Johnson & Johnson (NYSE: JNJ) is one of the bluest of blue chip stocks. It has been in operation for over 130 years and meets the Dividend King’s list. Investors have collected an increasing Johnson & Johnson dividend for over 50 years.
This dividend reliability might make it a great addition for income portfolios. So let’s take a look at the business, dividend history, and payout safety going forward.
Business Overview and Highlights
Johnson & Johnson is a $347 billion business based out of New Brunswick, New Jersey. Last year JNJ pulled in $76 billion in sales and that breaks down to $571,000 per employee (134,000 employees).
The company operates within the consumer sector and has three major segments: Pharmaceuticals, Medical Devices, and Consumer Health Products. Johnson & Johnson has massive reach and more than 250 subsidiaries.
Johnson & Johnson’s size and financial stability has helped it maintain a solid credit rating (AAA) from the S&P. This allows Johnson & Johnson to issue cheap debt to grow the business and pay dividends.
Johnson & Johnson Dividend History
The company paid investors $1.795 per share a decade ago. Over the last 10 years, the dividend has climbed to $3.32. That’s an 85% increase and you can see the annual changes below…
The compound annual growth is 6.3% over 10 years… but over the last year, the dividend climbed 5.4%. The slight decrease in dividend growth isn’t a great sign. Although, Johnson & Johnson still might be a worthwhile income stock. Let’s take a look at the dividend yield…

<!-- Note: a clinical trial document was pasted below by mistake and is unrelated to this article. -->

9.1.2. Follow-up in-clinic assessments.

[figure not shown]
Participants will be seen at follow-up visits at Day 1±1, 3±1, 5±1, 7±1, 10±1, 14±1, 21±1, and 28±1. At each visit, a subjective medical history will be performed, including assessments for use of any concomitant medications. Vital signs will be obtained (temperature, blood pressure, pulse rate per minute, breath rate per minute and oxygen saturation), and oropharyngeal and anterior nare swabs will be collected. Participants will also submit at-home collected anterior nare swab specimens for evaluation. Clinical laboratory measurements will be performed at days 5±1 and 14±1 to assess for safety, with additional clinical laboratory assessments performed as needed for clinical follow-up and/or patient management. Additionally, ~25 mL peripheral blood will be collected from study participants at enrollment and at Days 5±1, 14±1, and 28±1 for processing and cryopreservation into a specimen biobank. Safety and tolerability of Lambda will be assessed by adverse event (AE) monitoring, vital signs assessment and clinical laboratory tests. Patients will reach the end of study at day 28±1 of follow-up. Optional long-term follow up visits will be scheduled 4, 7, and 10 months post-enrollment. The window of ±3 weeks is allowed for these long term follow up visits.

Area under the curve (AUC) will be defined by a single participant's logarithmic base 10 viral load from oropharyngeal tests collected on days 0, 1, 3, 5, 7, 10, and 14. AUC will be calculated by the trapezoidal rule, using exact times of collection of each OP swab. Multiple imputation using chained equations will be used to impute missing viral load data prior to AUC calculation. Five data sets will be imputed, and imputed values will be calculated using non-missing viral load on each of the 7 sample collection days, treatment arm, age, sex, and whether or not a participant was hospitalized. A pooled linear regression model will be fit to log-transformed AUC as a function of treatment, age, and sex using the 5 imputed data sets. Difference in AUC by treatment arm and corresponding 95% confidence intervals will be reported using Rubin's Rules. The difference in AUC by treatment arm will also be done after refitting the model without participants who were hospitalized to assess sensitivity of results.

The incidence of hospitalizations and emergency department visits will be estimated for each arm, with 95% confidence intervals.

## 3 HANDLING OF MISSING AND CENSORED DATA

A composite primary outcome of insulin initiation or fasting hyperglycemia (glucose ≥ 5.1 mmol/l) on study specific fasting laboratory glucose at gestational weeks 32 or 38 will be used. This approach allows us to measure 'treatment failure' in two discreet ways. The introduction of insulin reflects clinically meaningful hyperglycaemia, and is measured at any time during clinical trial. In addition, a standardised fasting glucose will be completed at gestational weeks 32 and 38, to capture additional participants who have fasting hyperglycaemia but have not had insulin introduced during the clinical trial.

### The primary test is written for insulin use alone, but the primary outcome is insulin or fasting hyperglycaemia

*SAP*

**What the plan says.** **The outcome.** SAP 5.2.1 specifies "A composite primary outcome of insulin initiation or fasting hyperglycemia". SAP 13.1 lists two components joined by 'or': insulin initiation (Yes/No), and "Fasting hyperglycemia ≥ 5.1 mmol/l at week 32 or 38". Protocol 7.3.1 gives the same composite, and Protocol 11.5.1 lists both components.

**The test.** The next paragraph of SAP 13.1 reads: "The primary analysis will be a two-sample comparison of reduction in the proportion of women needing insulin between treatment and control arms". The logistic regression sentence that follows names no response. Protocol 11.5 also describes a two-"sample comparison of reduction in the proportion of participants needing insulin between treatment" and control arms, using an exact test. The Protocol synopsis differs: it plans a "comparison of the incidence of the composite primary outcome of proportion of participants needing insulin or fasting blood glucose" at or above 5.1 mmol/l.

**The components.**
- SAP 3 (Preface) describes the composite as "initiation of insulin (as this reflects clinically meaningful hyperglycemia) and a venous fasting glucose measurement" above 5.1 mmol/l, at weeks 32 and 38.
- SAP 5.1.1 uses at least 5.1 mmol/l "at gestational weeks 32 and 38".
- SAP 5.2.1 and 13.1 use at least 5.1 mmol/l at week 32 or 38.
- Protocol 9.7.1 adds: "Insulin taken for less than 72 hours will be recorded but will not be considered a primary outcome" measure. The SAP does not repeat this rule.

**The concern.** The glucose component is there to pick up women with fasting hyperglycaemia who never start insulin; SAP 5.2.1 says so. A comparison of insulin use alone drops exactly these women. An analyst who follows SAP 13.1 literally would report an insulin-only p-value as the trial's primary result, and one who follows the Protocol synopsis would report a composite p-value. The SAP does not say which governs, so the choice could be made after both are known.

Current JNJ Dividend Yield vs. 10-Year Average
Johnson & Johnson’s long history of paying dividends makes it one of the best dividend stocks around. This also makes the dividend yield a great indicator of value. A higher yield is better for buyers when it’s sustainable.
JNJ’s dividend yield comes in at 2.78% and that’s below the 10-year average of 3.57%. The chart below shows the dividend yield over the last 10 years…
The lower yield shows that investors have bid up the company’s market value. They might be expecting higher growth and payouts. But more often than not, the dividend yield is mean reverting with share price changes. This is called dividend yield theory.
Improved JNJ Dividend Safety Check
Many investors look at the payout ratio to determine dividend safety. They look at the dividend per share divided by the net income per share. So a payout ratio of 60% would mean that for every $1 Johnson & Johnson earns, it pays investors $0.60.
The payout ratio is a good indicator of dividend safety… but accountants manipulate net income. They adjust for goodwill and other non-cash items. A better metric is free cash flow.
Here’s Johnson & Johnson payout ratio based on free cash flow over the last 10 years…
The ratio is fairly steady over the last 10 years and the trend is up. The last reported year shows a payout ratio of 50.3%. This gives wiggle room for Johnson & Johnson’s board of directors to raise the dividend.
The Johnson & Johnson Dividend is safe when looking at the dividend payout ratio trend. Although, JNJ’s dividend yield is below its 10-year average. There are better dividend investing opportunities available.
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